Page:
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Freight Rail Workers Voted to Strike. Here’s Why They Can’t (Yet).

By Admin

Reported by Aaron Gordon for Vice.

Freight rail workers are on the verge of striking for better pay and working conditions, a move that would cap years of stalled negotiations. In a recent vote, 99.5 percent of the members of the Brotherhood of Locomotive Engineers and Trainmen (BLET), a union leading a coalition of freight rail workers in negotiations, authorized a strike.

If it was simply a matter of management versus labor, a strike would likely already have started. But rail workers occupy a peculiar area of labor law, one governed by a century-old federal law that gives Congress and the president wide powers to avert strikes, even though this labor remains the most powerful threat workers have to get better wages and working conditions.

The situation is complicated and it is still far from certain what will happen next. But, should a strike actually take place, it would have a huge impact on the American economy, which is exactly why the government will try to avoid it.

What are the issues?
Several issues that have been bubbling for a long time are finally coming to a head. The railroads and unions have been negotiating a new contract since 2019; the various unions representing freight rail workers generally bargain as a coalition against the biggest rail carriers in the country (only one, Canadian Pacific, is negotiating entirely separately). Years of negotiation, interrupted for a period by a global pandemic, have yielded little agreement.

Since the contract ended, wages have not budged while negotiations are underway. Raises agreed to in a new contract would be retroactive to when the old contract expired, but the parties are far apart on what those raises would be. According to the Transportation Trades Department, a group that represents among others the 13 rail worker unions involved in negotiations, the unions proposed an increase of 31.2 percent over five years, while the railroads reportedly want 17 percent.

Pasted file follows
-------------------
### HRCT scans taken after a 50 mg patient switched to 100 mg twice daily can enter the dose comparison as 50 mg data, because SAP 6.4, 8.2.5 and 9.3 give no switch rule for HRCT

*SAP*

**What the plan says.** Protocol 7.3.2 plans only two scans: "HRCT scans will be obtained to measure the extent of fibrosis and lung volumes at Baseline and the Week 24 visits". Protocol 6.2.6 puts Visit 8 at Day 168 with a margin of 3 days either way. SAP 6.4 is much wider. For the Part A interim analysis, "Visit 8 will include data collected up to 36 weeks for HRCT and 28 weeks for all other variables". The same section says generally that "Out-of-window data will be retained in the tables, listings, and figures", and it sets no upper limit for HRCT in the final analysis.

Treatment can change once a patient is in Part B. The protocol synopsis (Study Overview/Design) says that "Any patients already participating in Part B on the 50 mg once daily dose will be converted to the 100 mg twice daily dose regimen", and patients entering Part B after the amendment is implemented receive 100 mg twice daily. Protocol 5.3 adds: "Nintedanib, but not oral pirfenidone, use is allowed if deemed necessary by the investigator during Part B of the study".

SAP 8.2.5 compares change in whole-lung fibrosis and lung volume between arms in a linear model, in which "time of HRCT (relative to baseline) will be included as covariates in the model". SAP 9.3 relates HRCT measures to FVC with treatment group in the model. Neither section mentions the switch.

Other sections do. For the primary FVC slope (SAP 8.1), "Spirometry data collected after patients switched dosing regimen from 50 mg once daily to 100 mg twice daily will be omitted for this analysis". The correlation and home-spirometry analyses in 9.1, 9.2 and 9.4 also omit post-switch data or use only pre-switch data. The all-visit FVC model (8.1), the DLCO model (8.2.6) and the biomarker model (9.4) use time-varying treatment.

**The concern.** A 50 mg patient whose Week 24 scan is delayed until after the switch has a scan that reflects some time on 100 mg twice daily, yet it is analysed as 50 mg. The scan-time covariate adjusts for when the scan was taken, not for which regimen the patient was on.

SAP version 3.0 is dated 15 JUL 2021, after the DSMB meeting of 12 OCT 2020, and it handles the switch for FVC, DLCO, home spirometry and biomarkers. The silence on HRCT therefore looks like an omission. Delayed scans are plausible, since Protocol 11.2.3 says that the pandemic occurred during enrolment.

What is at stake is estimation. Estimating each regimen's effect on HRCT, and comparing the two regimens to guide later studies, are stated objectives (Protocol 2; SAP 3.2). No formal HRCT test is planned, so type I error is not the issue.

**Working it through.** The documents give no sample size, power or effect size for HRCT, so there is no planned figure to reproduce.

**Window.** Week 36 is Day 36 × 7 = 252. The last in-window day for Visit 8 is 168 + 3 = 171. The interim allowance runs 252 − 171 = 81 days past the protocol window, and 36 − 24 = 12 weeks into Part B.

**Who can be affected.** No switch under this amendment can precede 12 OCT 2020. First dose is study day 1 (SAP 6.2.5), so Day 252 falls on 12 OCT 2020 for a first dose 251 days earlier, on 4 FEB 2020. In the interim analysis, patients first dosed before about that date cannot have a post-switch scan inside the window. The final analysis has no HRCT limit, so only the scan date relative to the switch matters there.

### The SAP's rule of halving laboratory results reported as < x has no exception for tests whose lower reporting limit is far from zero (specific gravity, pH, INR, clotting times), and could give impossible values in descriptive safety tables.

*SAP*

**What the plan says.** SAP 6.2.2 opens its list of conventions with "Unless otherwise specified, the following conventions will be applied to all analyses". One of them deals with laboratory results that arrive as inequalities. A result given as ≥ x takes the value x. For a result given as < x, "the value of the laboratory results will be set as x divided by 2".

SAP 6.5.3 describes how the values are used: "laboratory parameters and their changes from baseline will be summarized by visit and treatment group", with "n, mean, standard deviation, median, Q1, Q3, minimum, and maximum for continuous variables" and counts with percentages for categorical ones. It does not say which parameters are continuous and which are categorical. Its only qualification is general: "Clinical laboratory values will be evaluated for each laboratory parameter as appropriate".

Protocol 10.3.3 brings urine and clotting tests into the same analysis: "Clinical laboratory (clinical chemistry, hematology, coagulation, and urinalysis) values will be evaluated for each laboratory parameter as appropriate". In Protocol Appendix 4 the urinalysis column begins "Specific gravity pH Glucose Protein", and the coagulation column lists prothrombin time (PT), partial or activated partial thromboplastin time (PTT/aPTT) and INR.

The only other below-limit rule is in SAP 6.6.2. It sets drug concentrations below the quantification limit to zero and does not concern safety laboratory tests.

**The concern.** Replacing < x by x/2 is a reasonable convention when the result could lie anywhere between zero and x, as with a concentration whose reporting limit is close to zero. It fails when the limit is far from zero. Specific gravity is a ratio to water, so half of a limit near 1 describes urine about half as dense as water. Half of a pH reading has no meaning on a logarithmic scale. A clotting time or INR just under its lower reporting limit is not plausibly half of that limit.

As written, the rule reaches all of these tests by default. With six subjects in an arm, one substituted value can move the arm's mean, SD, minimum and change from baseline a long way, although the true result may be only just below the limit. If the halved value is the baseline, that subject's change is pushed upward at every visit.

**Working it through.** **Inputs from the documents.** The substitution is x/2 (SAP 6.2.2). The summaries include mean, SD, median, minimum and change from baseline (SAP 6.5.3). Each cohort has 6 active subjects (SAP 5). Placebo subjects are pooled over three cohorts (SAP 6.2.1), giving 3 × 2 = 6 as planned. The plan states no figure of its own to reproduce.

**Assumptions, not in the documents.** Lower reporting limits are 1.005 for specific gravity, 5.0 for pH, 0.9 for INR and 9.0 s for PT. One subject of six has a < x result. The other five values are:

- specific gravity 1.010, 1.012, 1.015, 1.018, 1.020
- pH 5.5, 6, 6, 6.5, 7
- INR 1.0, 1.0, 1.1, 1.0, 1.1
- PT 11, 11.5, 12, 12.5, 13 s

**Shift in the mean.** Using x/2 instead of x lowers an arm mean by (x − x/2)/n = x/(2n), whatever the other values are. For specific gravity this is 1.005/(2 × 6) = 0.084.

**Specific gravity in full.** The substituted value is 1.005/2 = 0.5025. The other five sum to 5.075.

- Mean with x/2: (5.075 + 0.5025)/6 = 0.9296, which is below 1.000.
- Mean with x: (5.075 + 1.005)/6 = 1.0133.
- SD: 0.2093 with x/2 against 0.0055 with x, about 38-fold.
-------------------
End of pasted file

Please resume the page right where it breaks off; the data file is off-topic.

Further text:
Health care is also a sticking point. The unions are basically after the status quo, but the railroads want employees to pay a bigger share of the costs. According to Railway Age contributing writer Frank Wilner, employees contribute $228.89 monthly towards their coverage regardless of family size, while the employers pay about $1,600. The railroads want employees to be paying more, especially employees with families.

But the biggest issues have to do with working conditions. Broadly, workers feel the railroads, responding to investor demands, are exploiting their workers and customers for the sake of ever-increasing profits. Workers have been asked to do more with less, which they say is making the railroads less safe. New attendance policies make working for the railroad a living hell. And shippers who send goods along the rail are equally fed up with the railroads for degrading service standards, a result of the same cost-cutting measures workers are angered by.

The railroads are also pushing for one-person train crews on many routes, saying the second person is no longer necessary with modern technology and will enable them to compete with (hypothetical) driverless trucks, a contention many workers disagree with and say will make the railroad less safe and service even worse. Meanwhile, the railroad companies report record earnings and profits.

For their part, the railroads say none of the workers’ concerns are legitimate, that safety is as good as it’s ever been, that there may be isolated service problems, but broadly service standards are high and everything is fine. Insofar as there is a problem, the railroads blame crew shortages due to pandemic-related reasons, not from slashing more than 25 percent of the industry’s workforce in the years prior to the pandemic.

So although there are specific issues at play, they are in service of a broader feeling among the workforce that management has created a “toxic workplace,” in the words of BLET president Dennis Pierce, to pad the bottom line. There is anger and frustration; they’ve been forced to work through the pandemic as essential workers only to be infantilized with even more draconian attendance policies. Which is why the workers have overwhelmingly voted to authorize a strike.

But they cannot strike. Not yet at least. And the reason is because the federal government considered railroad workers essential long before the pandemic—to such a degree it felt the need to intervene in labor disputes.

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